Advise and Consent

Citizenship or sandbox politics?
Two models of faculty governance


Advise and Consent:
Taking faculty governance seriously

"Part of what makes universities special is the idea that decisions are made collectively by a group of scholars. It's an important goal that needs to be sustained."
Robert Schapiro, Associate Professor of Law

"I think there are limits to faculty governance; it stops short of management."
Micheal Giles, Goodrich C. White Professor of Political Science

Standing governance bodies at Emory

Fostering Frank and Healthy Communication
The Past and Future of the University Senate
William T. Branch Jr., Carter Smith Sr. Professor of Medicine and President, University Senate


Crossing the Great Divide
Enhancing faculty-trustee communication
Karen Stolley, Associate Professor of Spanish and Portuguese

Return to Contents

 


An article in the May/June 2001 issue of Academe, a publication of the American Association of University Professors, contrasts two models of faculty governance in the United States.

According to David A. Hollinger, the two models are weak dean/strong faculty and strong dean/weak faculty. He points to two institutions that, based on his own experience, typify the two systems. The faculty senate of the University of California, Berkeley, he says, “is one of the most powerful in American higher education,” while the University of Michigan senate plays “a more modest role in the governance of its campus [and] is more representative of the national norm.”

While Hollinger’s Berkeley colleagues tended to view senate service as a serious responsibility of good citizenship, his Michigan colleagues were more inclined to leave the task to administrators because they “are paid to do this.” In such weak faculty governance structures, the system appears to be in place only for dealing with crises. In the absence of a crisis, faculty senators have very little to do.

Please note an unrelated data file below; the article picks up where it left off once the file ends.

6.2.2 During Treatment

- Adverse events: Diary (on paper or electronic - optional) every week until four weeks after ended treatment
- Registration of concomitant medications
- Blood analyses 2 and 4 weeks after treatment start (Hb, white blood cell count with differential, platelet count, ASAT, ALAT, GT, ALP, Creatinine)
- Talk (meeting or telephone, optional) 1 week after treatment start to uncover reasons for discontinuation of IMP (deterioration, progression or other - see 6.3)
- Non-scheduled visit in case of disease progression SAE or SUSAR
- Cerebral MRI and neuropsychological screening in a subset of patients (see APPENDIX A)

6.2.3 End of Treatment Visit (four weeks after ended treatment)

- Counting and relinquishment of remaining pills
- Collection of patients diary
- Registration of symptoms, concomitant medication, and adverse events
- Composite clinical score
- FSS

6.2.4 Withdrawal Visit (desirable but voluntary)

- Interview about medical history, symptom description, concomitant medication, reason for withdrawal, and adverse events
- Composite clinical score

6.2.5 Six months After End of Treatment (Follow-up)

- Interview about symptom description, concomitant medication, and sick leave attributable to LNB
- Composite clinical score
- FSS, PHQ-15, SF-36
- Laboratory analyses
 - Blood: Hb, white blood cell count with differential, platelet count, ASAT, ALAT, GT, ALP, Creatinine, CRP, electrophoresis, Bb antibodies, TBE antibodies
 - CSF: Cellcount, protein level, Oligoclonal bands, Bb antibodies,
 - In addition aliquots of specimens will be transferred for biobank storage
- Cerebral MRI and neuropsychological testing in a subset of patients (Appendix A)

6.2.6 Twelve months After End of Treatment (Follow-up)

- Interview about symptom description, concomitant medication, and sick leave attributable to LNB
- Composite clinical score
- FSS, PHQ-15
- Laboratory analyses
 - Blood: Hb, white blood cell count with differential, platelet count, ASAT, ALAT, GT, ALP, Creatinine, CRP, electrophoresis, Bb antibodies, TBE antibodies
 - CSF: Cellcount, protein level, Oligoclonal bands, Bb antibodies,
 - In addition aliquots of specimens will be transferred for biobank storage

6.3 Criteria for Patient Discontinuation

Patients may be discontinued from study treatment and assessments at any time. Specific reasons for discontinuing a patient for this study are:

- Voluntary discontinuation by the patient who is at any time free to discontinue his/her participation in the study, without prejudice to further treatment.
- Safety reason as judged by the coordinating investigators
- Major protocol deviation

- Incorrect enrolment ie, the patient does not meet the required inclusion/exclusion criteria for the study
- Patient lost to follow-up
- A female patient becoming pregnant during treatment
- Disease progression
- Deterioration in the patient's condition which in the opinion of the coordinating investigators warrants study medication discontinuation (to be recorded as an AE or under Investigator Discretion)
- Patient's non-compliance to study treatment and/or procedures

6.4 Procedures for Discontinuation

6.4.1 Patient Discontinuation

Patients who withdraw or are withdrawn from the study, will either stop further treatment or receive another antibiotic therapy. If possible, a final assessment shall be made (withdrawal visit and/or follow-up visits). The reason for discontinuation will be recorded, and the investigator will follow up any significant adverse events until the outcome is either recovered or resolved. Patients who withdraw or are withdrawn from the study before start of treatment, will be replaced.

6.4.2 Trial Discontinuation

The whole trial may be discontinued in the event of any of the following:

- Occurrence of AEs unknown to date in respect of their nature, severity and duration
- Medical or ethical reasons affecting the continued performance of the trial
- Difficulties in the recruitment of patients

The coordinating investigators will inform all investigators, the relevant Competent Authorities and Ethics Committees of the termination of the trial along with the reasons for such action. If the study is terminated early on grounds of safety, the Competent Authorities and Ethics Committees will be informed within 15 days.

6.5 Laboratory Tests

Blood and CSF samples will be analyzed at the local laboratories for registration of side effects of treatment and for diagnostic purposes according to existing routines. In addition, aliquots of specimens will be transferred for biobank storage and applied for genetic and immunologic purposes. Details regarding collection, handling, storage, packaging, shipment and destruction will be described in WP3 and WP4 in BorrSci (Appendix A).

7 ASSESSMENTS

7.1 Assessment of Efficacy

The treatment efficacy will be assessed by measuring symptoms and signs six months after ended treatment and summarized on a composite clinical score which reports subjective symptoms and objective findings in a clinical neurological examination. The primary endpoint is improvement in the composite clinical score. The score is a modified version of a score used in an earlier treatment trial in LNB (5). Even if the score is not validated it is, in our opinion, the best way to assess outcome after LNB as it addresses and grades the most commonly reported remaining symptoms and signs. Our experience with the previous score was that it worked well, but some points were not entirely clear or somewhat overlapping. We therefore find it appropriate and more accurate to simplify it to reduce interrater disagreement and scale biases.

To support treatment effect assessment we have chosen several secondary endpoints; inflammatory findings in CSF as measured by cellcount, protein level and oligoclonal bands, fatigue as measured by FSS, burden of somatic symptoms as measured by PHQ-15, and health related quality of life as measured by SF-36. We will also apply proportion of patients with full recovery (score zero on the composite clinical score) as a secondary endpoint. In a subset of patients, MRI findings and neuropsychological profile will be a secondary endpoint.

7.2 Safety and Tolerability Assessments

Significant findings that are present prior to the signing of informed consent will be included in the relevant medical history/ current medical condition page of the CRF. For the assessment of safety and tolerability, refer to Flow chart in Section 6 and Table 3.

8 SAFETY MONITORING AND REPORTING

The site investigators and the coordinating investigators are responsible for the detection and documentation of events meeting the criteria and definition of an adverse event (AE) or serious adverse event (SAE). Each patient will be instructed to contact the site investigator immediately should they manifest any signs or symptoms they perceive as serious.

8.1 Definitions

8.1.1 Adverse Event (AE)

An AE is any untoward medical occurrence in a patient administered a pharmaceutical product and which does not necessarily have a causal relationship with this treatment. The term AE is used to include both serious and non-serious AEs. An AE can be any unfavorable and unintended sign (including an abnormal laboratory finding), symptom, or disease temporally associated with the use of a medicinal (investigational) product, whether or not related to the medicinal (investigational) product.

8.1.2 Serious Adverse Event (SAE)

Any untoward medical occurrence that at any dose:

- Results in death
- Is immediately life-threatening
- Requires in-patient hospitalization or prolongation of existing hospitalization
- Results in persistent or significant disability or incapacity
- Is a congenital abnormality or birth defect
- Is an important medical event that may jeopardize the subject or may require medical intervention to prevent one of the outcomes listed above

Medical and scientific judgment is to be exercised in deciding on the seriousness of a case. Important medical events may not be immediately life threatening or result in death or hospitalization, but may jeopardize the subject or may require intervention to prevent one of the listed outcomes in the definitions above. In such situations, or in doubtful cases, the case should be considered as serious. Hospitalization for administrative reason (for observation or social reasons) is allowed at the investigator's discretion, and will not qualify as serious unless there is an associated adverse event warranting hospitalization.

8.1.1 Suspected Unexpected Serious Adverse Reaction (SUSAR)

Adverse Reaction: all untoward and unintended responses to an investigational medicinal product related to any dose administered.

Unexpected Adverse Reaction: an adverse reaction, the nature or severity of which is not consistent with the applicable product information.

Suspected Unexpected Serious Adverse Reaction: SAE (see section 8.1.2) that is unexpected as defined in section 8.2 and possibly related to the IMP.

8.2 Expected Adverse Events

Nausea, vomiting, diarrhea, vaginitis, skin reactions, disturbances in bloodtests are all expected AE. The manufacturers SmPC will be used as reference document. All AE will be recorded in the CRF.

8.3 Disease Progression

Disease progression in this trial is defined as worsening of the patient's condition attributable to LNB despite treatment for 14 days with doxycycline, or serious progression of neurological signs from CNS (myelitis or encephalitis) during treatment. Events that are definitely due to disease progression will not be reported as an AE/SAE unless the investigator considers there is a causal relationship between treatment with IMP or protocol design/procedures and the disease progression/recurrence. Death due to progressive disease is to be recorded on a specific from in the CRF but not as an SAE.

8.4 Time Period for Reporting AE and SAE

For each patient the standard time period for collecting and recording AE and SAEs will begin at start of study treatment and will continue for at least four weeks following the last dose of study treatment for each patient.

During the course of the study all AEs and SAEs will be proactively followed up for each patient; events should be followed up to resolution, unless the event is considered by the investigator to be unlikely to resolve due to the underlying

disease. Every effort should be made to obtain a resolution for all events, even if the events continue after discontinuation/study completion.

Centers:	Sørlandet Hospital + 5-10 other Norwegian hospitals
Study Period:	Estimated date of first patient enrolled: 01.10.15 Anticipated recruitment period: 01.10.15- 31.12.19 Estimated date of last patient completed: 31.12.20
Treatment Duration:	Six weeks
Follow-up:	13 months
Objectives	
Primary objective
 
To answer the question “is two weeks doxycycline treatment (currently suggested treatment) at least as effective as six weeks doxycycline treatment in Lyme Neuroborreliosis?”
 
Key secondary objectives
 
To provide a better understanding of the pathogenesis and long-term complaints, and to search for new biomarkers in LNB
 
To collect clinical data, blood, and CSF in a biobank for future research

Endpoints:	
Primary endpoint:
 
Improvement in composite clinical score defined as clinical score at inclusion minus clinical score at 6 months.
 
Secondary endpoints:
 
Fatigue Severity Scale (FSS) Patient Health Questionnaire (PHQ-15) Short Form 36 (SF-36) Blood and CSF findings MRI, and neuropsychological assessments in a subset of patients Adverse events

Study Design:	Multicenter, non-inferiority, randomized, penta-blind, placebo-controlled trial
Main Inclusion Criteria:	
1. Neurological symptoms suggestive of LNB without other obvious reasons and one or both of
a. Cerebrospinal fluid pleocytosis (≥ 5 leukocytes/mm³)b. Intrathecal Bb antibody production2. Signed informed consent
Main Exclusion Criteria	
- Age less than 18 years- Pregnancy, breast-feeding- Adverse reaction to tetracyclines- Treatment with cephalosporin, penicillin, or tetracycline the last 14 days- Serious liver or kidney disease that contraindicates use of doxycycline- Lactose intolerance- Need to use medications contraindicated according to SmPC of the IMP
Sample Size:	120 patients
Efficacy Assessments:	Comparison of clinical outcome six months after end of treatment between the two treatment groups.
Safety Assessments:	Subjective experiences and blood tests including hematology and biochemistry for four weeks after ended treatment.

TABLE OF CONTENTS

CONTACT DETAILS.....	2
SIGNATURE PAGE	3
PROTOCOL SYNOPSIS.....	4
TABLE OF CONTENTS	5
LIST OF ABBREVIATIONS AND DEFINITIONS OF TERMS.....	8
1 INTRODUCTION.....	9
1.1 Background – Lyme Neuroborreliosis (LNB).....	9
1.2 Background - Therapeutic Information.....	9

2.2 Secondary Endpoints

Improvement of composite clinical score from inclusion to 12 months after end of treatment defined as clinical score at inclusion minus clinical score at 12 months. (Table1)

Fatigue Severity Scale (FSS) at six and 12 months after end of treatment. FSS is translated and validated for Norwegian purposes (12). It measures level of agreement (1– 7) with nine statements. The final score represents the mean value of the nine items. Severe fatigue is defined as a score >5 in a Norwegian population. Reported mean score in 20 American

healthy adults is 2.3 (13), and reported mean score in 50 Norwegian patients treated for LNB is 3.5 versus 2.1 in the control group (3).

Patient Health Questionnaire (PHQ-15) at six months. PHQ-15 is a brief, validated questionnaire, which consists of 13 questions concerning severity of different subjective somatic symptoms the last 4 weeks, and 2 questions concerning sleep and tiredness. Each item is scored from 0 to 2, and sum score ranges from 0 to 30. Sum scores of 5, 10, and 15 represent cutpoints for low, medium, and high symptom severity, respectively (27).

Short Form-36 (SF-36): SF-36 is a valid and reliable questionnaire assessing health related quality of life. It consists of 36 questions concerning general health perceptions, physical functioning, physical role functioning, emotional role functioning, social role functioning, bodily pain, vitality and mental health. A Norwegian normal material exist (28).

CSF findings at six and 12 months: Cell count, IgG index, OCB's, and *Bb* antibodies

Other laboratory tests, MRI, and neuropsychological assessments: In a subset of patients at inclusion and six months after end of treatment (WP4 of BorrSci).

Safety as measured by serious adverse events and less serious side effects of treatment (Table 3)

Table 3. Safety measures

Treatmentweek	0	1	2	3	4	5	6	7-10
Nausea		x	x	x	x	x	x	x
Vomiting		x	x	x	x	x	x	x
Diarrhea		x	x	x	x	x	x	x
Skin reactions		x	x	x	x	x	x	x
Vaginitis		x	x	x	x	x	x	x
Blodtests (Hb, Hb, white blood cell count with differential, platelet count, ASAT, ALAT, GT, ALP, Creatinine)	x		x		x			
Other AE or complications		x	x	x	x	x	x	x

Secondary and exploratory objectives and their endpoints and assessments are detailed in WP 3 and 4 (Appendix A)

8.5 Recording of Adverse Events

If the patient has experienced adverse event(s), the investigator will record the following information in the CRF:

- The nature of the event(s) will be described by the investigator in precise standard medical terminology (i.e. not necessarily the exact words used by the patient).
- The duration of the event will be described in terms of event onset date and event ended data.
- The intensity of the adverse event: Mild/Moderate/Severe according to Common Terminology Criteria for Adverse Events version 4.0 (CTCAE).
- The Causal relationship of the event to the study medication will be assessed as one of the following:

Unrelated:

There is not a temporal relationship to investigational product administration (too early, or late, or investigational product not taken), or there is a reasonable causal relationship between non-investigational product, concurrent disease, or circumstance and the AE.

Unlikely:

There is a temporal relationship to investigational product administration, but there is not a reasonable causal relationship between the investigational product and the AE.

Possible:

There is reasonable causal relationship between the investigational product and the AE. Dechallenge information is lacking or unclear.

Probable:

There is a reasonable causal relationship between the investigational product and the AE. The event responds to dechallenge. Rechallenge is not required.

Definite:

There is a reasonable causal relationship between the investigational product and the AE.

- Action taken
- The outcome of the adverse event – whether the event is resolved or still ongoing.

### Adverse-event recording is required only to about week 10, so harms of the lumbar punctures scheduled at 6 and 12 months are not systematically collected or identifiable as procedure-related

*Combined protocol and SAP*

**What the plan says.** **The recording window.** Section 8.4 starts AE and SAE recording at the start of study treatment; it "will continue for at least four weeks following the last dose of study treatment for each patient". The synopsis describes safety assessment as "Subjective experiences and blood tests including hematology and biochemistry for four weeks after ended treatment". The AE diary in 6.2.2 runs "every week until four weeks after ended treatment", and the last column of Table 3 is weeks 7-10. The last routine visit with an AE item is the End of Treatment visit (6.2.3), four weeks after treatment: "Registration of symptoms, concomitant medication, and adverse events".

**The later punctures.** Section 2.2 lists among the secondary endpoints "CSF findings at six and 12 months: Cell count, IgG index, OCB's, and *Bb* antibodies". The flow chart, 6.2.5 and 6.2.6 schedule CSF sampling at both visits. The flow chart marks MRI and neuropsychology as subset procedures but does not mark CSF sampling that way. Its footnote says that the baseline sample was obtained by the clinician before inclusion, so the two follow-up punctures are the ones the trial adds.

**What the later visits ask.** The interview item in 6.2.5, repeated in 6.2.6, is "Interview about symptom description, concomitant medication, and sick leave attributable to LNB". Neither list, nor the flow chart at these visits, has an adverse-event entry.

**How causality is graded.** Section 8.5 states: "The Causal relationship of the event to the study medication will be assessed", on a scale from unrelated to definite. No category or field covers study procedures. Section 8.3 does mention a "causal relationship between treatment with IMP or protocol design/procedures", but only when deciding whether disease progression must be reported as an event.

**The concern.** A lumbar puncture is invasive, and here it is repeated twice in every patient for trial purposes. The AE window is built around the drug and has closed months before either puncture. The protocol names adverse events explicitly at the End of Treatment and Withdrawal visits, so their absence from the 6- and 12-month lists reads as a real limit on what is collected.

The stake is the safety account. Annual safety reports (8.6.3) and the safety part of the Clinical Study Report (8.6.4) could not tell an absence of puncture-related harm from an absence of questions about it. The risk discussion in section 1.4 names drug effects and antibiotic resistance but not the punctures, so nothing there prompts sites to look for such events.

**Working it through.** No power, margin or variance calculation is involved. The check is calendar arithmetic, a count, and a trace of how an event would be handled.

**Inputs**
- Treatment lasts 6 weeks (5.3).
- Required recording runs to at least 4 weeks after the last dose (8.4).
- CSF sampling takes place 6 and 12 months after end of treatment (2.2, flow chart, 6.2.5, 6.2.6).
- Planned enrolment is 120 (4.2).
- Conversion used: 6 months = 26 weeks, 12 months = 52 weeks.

A strong faculty governance structure tends to be more involved in the day-to-day governance of universities. For example, one Berkeley senate committee has authority to recommend salaries at the time of appointment, promotion, retention, or routine review. In fact, Hollinger notes, one indicator of a weak faculty governance structure is the differentiation of salaries by field. In general, the more differentiation, the weaker the faculty governance system. A strong faculty governance structure is typified by pay equity across fields. In contrast, a weak structure is characterized by higher salaries for those professors possessing skills that are marketable outside the university.

Hollinger associates the ability of professors to “act together” with a sense of institutional community. A lack of solidarity indicates a greater identification with external groups—“professional, ethnoracial, economic, and political.” He concludes that weak senates that aspire to be more than simply “holding operations” must be given “substantial authority over important decisions.” —Vince Carter

The full text of Hollinger’s article is available on-line at
www.aaup.org/publications/Academe/01mj/mj01holl.htm.